When designing, I have always paid particular attention to material choice, as I was taught to do. It was great as a student, designing theoretically, to pick interesting, often obscure materials to emphasize my architectural details from joinery to weathering. I like to think that this is a strength in design that I have which has directed my career path within architectural design. I often get to work on projects where budget takes a backseat to the creative process and the client demands fine details and materials (a dream for any designer).
This semester’s projects are intriguing for me as a designer and a teacher because we are limiting ourselves to found and re-purposed materials. I often return to the above image I found on the site Inhabitat as inspiration. In the heart of downtown Denver there is a 23 acre urban farm where students of the University of Colorado Denver built two tremendous projects to enhance the farm’s operation as well as to make a definitive statement about sustainable design as a part of the FEED Denver program. Using mostly salvaged materials the team put together a high design public gathering shelter and milking shed that do not easily give away their humble use or materials.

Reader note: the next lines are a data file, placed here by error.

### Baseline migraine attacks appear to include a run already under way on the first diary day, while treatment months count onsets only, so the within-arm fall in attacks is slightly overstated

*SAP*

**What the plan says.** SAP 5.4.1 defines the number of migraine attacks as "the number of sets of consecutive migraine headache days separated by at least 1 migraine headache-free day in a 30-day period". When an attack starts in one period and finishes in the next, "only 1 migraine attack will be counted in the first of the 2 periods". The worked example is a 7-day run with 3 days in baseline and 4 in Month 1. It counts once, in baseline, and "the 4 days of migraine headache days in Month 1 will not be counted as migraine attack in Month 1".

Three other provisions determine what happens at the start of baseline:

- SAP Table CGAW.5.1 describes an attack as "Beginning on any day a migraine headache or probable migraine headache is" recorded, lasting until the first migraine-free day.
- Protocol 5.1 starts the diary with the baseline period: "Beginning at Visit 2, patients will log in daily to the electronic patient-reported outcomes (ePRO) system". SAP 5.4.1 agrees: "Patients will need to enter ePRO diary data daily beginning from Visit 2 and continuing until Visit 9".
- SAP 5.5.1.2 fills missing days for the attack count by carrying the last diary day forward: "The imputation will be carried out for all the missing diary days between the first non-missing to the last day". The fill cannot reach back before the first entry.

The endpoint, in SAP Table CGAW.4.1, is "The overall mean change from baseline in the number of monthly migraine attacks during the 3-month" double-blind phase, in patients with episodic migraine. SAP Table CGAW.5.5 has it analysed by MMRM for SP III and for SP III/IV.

At first I thought using only re-purposed materials would simplify the design process and limit the pallet from which to design with, but have found it to have just the opposite affect. Now we are forced to search out materials from uncommon places and to creatively apply these materials to the design. I liken this approach to design to one of my favorite television series growing up “MacGyver”. We must design and build with whatever materials we can find within the time constraints placed, or Boom!
I have to admit that after years of choosing materials selfishly I am really enjoying the challenge of searching for uncommon waste materials to create a sustainable and exciting project. I know it is not impossible because it has been done before. We have been drawing many ideas from the book, Rematerial: From Waste to Architecture. This book proves that using old materials and giving them a new life in a building not only keeps those materials from wasting away in a landfill, but also adds a considerable amount of character to the finished project.